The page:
• Accommodations - Employers must engage in the interactive process to determine potential accommodation if the employee has a valid exemption. An employer may offer an alternative position or job restructuring to allow for remote work for someone who is unvaccinated to work apart from others who have been vaccinated. Other options include changing a work assignment or an unpaid leave of absence with job protection. This means that employers should keep the same or equivalent position open for a reasonable amount of time.

Q.    What if accommodating an employee with an exemption causes undue hardship?

A.    Undue hardship is a very difficult to show. Generalized conclusions will not suffice to support a claim of undue hardship. Instead, undue hardship must be based on an individualized assessment of current circumstances that show that a specific reasonable accommodation would cause the employer significant difficulty or expense.  The employer must consider the cost to provide the accommodation, the entity’s financial resources, its number of employees, resources of the overall business operation, and the impact of the accommodation on the facility.   Importantly, a “cost-benefit analysis” is not the standard and whether the accommodation would result in a reduced benefit to the employer is not a factor.  Employers considering refusing accommodation due to undue hardship should first consult with legal counsel.

Q.    Can employers bypass symptom checking protocol, face coverings or quarantine requirements for vaccinated individuals?

A.     Not at this time. For California employers, the Cal OSHA Emergency Temporary Standards ("ETS") do not yet provide an exemption to the requirements regarding face coverings, physical distancing, and exclusion from work due to exposure for vaccinated employees. Cal OSHA has indicated its intent to update the ETS relative to vaccinations. Check on the FAQ page and consult with legal counsel before making any changes to your current COVID-19 safety protocol. 

Q:     For employers who mandate the vaccine, if an employee refuses to vaccinate since the vaccine is not truly proven, side effects are still unknown, and they do not trust the vaccine is safe, is this a valid reason?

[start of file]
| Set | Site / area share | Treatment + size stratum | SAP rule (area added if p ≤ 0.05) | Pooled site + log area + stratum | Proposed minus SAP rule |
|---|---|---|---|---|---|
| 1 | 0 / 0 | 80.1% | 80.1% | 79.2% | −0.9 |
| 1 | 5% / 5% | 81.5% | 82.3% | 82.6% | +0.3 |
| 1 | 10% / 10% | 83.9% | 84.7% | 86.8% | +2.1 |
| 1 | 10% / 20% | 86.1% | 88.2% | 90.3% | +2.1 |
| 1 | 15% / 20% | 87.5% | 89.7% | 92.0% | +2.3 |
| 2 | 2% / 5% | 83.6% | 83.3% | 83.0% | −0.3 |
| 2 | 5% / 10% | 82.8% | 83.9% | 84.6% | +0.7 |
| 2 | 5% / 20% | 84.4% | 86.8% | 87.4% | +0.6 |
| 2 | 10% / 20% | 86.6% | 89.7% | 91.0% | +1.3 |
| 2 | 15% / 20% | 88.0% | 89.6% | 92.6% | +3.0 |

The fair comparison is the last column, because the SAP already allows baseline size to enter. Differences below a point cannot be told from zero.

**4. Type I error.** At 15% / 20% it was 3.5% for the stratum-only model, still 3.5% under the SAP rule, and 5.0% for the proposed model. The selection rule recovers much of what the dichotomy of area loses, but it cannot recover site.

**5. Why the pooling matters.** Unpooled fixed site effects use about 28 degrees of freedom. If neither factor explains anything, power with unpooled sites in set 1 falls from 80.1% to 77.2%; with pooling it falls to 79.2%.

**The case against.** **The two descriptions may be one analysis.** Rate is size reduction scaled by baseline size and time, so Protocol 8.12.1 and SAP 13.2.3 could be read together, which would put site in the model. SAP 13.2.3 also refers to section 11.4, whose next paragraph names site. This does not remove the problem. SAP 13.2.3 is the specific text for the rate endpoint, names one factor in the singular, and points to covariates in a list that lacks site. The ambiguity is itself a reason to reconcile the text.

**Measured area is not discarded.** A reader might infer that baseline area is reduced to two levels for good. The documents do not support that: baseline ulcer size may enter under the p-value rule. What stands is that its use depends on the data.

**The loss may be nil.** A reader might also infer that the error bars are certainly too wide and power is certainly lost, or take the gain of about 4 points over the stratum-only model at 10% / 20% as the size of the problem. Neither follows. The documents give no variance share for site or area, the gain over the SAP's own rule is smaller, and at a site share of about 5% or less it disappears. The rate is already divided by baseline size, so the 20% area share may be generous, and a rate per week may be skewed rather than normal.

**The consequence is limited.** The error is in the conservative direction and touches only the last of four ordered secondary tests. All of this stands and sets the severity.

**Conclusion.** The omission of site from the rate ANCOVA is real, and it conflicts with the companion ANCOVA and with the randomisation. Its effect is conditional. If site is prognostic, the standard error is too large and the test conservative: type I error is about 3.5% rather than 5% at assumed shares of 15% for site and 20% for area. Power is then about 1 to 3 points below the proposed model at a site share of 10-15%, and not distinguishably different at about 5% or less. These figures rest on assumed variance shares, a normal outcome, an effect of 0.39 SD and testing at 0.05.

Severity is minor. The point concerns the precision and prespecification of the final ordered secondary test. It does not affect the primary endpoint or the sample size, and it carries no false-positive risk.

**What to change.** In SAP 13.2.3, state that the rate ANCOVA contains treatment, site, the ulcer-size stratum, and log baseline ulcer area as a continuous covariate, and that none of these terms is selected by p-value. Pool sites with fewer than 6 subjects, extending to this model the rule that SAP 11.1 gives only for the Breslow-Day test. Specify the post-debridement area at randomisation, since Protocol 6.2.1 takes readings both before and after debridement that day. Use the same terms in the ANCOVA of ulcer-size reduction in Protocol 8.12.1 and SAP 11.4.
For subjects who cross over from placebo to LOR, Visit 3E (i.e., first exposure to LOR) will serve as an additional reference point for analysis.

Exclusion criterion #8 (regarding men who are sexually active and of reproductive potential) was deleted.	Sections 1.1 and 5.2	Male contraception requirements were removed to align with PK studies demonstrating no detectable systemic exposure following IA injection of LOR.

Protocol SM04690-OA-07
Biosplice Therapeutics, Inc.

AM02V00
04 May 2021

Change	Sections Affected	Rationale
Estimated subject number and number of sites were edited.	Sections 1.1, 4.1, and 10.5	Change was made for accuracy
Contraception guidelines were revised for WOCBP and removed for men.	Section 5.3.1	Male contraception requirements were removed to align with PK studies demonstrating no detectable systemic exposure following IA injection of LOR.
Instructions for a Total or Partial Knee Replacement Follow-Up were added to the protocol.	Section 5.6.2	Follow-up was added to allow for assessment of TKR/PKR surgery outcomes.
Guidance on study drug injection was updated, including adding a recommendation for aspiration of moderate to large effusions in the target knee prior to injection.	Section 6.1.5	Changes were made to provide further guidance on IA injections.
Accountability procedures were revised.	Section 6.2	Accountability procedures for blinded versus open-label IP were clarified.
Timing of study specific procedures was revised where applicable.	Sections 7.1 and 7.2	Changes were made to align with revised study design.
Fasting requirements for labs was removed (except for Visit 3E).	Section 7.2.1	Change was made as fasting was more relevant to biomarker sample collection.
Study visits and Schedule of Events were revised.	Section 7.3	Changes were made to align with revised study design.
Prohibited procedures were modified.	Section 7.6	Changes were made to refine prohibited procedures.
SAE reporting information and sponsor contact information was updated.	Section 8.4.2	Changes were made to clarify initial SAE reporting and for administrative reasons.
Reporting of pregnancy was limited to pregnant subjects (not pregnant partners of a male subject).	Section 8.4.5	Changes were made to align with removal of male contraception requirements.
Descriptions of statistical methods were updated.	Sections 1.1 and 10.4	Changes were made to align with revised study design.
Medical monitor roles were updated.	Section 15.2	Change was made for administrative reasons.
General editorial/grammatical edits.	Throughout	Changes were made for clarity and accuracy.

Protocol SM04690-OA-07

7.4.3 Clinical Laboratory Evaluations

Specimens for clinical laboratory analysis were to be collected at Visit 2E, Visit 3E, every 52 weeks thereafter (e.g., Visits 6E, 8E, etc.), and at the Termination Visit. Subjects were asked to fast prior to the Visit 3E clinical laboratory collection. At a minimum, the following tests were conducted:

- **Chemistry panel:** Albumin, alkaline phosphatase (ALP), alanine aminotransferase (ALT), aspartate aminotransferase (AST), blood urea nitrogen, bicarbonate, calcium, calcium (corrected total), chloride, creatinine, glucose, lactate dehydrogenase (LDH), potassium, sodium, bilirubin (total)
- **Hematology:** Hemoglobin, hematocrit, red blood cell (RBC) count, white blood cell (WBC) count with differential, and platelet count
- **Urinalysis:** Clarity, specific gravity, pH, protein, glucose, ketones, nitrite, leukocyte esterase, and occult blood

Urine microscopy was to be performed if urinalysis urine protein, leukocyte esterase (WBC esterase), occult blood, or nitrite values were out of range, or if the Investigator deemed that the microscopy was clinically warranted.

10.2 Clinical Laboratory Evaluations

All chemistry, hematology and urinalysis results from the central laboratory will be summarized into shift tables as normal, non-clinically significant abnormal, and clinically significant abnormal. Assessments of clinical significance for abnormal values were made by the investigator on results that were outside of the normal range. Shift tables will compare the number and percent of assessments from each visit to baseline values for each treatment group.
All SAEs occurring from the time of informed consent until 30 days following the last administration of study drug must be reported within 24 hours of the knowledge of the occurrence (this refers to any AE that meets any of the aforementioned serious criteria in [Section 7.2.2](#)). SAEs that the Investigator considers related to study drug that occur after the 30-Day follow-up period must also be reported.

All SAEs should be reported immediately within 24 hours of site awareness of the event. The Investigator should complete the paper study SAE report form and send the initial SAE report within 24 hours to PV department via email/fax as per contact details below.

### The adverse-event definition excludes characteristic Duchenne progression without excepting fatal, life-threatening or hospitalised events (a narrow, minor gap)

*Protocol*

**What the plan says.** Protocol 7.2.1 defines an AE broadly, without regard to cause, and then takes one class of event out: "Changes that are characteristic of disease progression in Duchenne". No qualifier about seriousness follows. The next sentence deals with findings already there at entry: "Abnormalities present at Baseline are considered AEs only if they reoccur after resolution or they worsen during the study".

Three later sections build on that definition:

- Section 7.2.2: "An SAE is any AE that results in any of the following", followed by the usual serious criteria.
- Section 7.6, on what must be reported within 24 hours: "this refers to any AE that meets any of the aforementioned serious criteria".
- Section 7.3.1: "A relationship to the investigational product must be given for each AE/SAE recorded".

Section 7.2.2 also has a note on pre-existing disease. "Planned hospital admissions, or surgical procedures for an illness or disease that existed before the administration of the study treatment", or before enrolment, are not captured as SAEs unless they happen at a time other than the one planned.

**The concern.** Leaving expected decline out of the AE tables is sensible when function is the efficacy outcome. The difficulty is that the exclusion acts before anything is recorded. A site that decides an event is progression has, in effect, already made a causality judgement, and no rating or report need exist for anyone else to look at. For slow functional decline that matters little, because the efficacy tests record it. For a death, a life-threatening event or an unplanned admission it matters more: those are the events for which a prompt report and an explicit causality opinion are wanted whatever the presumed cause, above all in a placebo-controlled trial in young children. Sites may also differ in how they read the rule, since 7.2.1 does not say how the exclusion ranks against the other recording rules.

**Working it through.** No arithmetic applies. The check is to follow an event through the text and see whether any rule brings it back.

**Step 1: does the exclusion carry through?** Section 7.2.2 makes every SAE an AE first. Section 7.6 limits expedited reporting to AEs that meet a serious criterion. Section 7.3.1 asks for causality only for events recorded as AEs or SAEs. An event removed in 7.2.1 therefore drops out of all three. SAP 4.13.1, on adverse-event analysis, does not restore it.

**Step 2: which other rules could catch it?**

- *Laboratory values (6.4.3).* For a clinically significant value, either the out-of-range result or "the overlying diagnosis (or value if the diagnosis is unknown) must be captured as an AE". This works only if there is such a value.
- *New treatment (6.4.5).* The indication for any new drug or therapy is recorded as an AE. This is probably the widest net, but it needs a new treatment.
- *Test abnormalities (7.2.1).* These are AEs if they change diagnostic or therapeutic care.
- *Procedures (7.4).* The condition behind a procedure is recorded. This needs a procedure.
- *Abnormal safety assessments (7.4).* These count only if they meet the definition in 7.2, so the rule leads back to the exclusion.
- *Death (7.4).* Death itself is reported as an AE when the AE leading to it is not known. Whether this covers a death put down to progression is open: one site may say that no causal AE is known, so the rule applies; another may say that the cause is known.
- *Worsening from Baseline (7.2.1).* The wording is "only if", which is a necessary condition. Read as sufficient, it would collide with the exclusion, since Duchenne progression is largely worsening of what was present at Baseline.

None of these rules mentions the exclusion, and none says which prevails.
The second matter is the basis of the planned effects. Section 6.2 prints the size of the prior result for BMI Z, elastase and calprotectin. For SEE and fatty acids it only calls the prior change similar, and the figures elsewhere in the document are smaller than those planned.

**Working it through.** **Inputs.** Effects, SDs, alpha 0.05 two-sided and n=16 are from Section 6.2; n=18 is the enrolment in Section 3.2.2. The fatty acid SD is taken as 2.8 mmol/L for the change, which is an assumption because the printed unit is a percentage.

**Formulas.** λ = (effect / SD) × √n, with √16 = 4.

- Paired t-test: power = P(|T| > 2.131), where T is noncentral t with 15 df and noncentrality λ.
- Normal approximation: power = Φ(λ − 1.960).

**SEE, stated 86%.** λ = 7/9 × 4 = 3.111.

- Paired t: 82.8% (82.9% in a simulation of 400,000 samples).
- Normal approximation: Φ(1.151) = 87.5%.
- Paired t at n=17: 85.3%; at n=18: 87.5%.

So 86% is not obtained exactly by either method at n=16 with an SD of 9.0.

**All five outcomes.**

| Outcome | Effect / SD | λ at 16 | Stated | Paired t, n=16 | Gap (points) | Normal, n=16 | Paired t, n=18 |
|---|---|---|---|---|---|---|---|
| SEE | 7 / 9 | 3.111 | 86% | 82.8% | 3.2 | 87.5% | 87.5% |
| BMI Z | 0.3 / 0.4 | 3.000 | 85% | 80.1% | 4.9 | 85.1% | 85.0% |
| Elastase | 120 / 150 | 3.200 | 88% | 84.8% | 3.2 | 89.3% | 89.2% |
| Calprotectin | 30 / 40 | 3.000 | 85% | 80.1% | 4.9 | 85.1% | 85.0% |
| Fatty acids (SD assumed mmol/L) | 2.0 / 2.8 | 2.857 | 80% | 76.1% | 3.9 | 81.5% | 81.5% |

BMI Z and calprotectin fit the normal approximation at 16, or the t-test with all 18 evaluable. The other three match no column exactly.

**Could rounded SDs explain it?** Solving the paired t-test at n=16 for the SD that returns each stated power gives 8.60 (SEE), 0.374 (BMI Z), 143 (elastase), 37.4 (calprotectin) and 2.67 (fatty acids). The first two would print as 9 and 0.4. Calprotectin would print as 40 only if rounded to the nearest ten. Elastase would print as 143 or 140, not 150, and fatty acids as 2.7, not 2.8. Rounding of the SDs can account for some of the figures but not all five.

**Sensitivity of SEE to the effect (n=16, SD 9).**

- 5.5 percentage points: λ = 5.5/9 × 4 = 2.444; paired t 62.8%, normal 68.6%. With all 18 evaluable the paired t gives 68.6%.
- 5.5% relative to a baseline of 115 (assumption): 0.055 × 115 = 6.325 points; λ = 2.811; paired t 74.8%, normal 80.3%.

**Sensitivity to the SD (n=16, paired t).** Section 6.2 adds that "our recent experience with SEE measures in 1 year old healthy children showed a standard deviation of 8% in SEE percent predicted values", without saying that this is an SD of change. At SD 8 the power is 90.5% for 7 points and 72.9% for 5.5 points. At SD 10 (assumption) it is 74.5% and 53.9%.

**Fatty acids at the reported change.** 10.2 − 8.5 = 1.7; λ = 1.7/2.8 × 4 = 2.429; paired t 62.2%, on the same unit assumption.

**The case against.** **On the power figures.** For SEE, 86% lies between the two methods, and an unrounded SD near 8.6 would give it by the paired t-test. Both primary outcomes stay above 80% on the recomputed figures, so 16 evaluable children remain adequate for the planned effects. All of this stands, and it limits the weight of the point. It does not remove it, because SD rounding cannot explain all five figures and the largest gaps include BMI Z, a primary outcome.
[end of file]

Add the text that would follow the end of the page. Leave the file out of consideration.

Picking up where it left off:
A.     While these are a legitimate concerns, they are not valid legal exemptions. Because evaluation of an employee’s exemption request is highly fact-specific, employers should consult with legal counsel before taking any action to exclude employees from work for refusing the vaccine.

Q.      If an employee gets the vaccine through a mandate at work and experiences illness, can the employer be held responsible?

A.      At present, there is no guidance on this issue from the EEOC or DFEH.  This is another reason to proceed with caution if considering mandating the vaccine and to consult with legal counsel prior to making any decision.

Q.     Is excluding an employee from work the same thing as requiring remote work?

A.     No. When an employer excludes an employee from work for failure to comply with a vaccine mandate, this means the employee cannot visit the worksite and has no alternative means of performing work for compensation for the employer. If remote work is an option, employers should permit it.

Q.    Can employers mandate some employees receive the vaccine and not others?

A.     According to the present EEOC guidelines, yes, though the reason cannot be discriminatory. For example, if an organization offers work in a warehouse where 50 percent of employees are customer facing and cannot work six feet apart, and the remaining employees work in different area of the facility where employees have their own office or cubicle without contact with the public, those two populations are distinctly and objectively different. The employer could mandate the higher risk population receive the vaccine and the lower risk population voluntarily obtain the vaccine.  Again, consult with legal counsel before making any decision relative to select mandates of the vaccine.

Employment Law

Talia L. Delanoy

Employment Law